Navigating the Boys’ Club

| Shannon Sullivan

Happy Veterans Day from the She Should Run team! We’re so grateful to Air Force veteran and friend of She Should Run Tatayana Garvin for sharing her story with us. Tatayana is a Post Production Coordinator at B2+, a Los Angeles-based creative content production company, an avid reader, and a thrifting enthusiast. Read below to learn about her career trajectory, her time in the service, and her advice on how to handle being the only woman in the room. 

I grew up in a small blue-collar town in Upstate New York called Elmira. My dad is a big athlete in our town, and it trickled down to us; he put a basketball in my hand at the age of four and I never put it down–I even captained our girls’ base basketball team during my tour in Korea! I joined the Air Force in 2012 with a four-year contract that I ended up extending for an extra year. Coming from a military family, I knew that if I served, I could have my college covered at the expense of four years of freedom. My career in the Air Force was as an armament technician, known as a Weapons troop. My job consisted of maintaining numerous weapon systems on aircrafts like the B-2 Bomber, F-16, and the MQ-9. Typical duties included loading bombs, cleaning and unjamming the gun system on the F-16, loading missiles on the MQ-9, keeping quality control of our billion-dollar asset toolboxes…and playing spades while waiting for Ammo shipments!

A boys’ club is an understatement. 

I was one of only three women in my entire shop of about 50, and in my squadron of 1,500, there were about ten women–a boys’ club is an understatement. In a male-dominated workplace, you have to find something that you can relate to others with. For me, that was sports; because I grew up on the football field sidelines as my dad coached, I followed the NFL and joined a fantasy football team at work. I also played basketball at the base gym everyday and was able to connect with people there. If sports aren’t your thing, think about other hobbies or interests you can use to relate to others–we did a lot of hikes and would go explore the local area or nearest city for restaurants, too. 

After leaving the Air Force, I began shifting my career toward film production. I am currently a Post Production Coordinator at a creative content production company in Los Angeles, and the transition from strict discipline in the military to the breezy etiquette in LA was a huge culture shock for me. Now that I’ve been here almost five years, I’ve learned to adapt more and to let my sense of urgency kind of subside. I will say, though, that working on the flightline for 12 hours a day really prepared me for life on set; a film crew typically works 12 hours a day as well, and I think without that kind of background the transition would have been a lot harder to adjust to.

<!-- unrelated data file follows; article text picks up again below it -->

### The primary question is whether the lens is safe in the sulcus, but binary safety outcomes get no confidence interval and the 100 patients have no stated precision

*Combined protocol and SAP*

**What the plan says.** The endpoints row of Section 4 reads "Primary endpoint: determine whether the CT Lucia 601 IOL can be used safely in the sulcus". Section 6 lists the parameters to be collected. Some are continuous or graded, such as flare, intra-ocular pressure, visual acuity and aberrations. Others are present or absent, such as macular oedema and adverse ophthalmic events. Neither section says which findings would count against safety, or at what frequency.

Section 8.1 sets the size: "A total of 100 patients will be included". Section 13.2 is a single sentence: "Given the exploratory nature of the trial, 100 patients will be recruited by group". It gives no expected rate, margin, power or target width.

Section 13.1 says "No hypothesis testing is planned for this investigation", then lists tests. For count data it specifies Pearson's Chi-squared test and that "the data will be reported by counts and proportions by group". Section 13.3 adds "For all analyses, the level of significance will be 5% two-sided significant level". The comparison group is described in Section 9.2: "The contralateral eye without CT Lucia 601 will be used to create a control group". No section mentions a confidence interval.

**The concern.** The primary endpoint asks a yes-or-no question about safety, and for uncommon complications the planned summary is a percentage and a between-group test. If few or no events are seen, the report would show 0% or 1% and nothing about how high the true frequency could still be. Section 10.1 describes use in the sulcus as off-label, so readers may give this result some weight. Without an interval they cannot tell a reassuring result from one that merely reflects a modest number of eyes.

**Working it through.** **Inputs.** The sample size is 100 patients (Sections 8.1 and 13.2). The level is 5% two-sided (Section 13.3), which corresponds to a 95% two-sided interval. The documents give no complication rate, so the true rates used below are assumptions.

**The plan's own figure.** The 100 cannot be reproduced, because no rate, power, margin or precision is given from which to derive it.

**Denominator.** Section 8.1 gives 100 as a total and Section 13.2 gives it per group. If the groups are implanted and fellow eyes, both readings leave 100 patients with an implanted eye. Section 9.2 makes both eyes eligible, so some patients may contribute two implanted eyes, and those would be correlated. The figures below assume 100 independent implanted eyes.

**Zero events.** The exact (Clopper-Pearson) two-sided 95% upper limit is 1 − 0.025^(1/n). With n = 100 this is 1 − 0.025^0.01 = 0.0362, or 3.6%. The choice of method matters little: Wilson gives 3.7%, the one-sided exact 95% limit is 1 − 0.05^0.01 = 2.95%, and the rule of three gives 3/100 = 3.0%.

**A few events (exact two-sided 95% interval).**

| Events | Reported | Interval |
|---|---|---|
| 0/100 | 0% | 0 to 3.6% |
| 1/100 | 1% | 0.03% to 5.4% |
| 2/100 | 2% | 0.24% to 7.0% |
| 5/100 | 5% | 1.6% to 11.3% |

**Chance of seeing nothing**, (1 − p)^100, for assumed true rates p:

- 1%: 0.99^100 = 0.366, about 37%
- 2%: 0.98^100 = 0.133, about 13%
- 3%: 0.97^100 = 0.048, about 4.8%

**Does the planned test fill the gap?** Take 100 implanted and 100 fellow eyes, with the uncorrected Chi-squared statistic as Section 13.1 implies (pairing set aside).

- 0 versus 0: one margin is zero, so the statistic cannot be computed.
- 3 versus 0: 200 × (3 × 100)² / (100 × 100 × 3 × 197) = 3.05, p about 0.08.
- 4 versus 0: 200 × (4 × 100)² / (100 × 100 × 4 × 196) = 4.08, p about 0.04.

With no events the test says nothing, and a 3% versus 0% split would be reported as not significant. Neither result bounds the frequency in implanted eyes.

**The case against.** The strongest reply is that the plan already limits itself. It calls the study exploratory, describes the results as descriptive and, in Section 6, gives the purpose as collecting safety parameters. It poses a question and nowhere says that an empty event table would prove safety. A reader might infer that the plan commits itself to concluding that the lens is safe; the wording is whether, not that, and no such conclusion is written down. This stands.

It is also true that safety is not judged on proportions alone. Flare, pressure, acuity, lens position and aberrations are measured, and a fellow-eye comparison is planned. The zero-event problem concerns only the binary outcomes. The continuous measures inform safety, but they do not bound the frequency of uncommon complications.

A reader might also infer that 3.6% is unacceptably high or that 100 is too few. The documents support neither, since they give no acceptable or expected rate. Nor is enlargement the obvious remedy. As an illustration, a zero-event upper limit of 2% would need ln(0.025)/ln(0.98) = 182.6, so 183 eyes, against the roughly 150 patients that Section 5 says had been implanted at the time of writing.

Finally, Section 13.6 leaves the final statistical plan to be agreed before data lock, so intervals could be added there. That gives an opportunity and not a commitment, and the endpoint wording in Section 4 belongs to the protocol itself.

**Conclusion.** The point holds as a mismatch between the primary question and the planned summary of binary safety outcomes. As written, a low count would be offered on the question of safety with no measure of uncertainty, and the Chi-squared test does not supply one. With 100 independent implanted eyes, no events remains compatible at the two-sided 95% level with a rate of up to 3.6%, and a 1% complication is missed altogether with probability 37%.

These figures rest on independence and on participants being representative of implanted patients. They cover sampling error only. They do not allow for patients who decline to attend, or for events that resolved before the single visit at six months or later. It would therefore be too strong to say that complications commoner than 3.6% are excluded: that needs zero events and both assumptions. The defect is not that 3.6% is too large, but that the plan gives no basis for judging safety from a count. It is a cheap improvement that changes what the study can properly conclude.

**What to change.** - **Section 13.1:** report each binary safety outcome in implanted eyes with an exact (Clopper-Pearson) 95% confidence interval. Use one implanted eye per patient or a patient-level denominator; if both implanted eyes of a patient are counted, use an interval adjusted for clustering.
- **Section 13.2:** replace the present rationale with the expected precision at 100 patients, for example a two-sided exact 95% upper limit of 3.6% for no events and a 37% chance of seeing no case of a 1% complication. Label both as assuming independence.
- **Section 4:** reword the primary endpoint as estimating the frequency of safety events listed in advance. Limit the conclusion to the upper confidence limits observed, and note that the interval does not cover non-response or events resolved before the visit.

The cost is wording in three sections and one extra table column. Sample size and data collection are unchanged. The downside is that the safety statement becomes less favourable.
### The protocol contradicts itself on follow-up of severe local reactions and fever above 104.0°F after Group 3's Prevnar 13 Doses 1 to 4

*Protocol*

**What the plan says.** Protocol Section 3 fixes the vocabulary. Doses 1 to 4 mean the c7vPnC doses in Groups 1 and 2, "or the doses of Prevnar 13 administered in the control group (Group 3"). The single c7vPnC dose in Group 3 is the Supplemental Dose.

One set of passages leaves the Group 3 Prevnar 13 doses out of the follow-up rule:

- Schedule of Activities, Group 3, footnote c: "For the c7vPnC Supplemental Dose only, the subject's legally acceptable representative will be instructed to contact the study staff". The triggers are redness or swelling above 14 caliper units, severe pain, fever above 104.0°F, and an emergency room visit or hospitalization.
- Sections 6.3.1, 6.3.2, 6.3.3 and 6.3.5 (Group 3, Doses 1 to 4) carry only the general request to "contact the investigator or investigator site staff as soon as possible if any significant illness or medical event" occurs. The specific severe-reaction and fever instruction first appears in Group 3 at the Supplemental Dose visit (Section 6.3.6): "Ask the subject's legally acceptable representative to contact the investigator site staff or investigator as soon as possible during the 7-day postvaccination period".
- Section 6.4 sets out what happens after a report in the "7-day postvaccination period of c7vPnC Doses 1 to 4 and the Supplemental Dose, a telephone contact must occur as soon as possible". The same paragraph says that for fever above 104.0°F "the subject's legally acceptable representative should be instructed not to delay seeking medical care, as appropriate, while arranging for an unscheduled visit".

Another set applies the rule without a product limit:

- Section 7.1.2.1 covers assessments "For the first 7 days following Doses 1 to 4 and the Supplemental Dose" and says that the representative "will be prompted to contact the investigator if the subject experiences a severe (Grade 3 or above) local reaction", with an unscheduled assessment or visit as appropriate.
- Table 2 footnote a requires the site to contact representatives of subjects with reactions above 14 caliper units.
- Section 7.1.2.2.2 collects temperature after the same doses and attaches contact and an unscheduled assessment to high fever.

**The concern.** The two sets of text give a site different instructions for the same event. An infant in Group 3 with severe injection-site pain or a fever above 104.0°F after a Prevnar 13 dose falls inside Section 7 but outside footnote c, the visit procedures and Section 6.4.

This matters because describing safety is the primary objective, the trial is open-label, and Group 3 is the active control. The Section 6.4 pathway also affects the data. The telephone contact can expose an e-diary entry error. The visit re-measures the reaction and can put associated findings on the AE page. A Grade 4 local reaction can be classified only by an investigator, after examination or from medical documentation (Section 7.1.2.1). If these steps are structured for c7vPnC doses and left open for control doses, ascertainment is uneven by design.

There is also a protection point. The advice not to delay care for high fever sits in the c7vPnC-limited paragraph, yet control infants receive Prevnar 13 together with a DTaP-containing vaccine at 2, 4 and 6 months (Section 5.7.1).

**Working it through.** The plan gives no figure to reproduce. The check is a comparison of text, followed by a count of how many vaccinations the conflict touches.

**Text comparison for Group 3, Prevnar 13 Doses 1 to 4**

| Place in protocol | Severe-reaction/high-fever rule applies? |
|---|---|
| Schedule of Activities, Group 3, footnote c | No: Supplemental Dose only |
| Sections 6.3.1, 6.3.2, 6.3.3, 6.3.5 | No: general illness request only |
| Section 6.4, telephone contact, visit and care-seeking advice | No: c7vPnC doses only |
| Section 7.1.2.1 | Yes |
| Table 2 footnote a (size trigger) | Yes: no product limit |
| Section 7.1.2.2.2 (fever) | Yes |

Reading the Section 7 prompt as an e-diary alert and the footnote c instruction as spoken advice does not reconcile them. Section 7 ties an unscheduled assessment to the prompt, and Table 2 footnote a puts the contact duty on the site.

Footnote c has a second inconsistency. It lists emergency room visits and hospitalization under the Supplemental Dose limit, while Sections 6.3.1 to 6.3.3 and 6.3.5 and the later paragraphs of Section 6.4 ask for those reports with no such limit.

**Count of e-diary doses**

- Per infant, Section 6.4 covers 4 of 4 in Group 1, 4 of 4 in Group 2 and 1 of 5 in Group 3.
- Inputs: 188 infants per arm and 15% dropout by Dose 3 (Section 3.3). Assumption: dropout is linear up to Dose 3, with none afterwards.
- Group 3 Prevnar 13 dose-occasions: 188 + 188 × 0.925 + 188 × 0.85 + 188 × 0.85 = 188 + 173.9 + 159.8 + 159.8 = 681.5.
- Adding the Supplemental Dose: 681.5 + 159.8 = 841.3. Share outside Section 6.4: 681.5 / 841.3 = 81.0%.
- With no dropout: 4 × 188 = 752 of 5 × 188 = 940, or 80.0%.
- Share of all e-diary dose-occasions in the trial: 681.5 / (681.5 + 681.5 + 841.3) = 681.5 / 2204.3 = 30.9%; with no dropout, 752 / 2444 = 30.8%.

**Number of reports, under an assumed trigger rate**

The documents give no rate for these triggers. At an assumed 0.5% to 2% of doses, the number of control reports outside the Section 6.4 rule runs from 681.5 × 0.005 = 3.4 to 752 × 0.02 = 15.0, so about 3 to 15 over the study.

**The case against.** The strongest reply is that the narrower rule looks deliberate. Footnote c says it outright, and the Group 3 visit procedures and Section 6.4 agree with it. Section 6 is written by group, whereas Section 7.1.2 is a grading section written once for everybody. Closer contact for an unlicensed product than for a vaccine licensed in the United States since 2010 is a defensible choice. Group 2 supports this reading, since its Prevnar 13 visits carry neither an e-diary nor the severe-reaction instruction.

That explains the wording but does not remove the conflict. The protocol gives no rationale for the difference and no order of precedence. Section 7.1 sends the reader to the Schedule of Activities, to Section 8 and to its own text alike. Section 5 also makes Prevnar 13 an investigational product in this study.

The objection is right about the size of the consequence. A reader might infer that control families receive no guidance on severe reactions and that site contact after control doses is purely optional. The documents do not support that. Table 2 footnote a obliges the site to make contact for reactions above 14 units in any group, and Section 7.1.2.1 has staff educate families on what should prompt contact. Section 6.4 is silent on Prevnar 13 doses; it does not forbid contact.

You have to keep a strong voice.

One of my biggest takeaways from my time in the service, especially as a woman among so many men, was that you have to keep a strong voice. Don’t ever let anyone talk over you or make you feel small, because it will make others believe they can do the same thing. As the only woman in the room, you will be analyzed more so you have to be twice as good. Being a Black woman, it’s something you’re told as soon as you go to school, but I hadn’t thought about it translating to the military. Get better than the boys and they will respect you for it. Is it sad we have to work harder? Absolutely. But when has being a woman ever been easy?   


Want to learn more about Tatayana? Follow her on Instagram

Note: Edited for length and clarity. 

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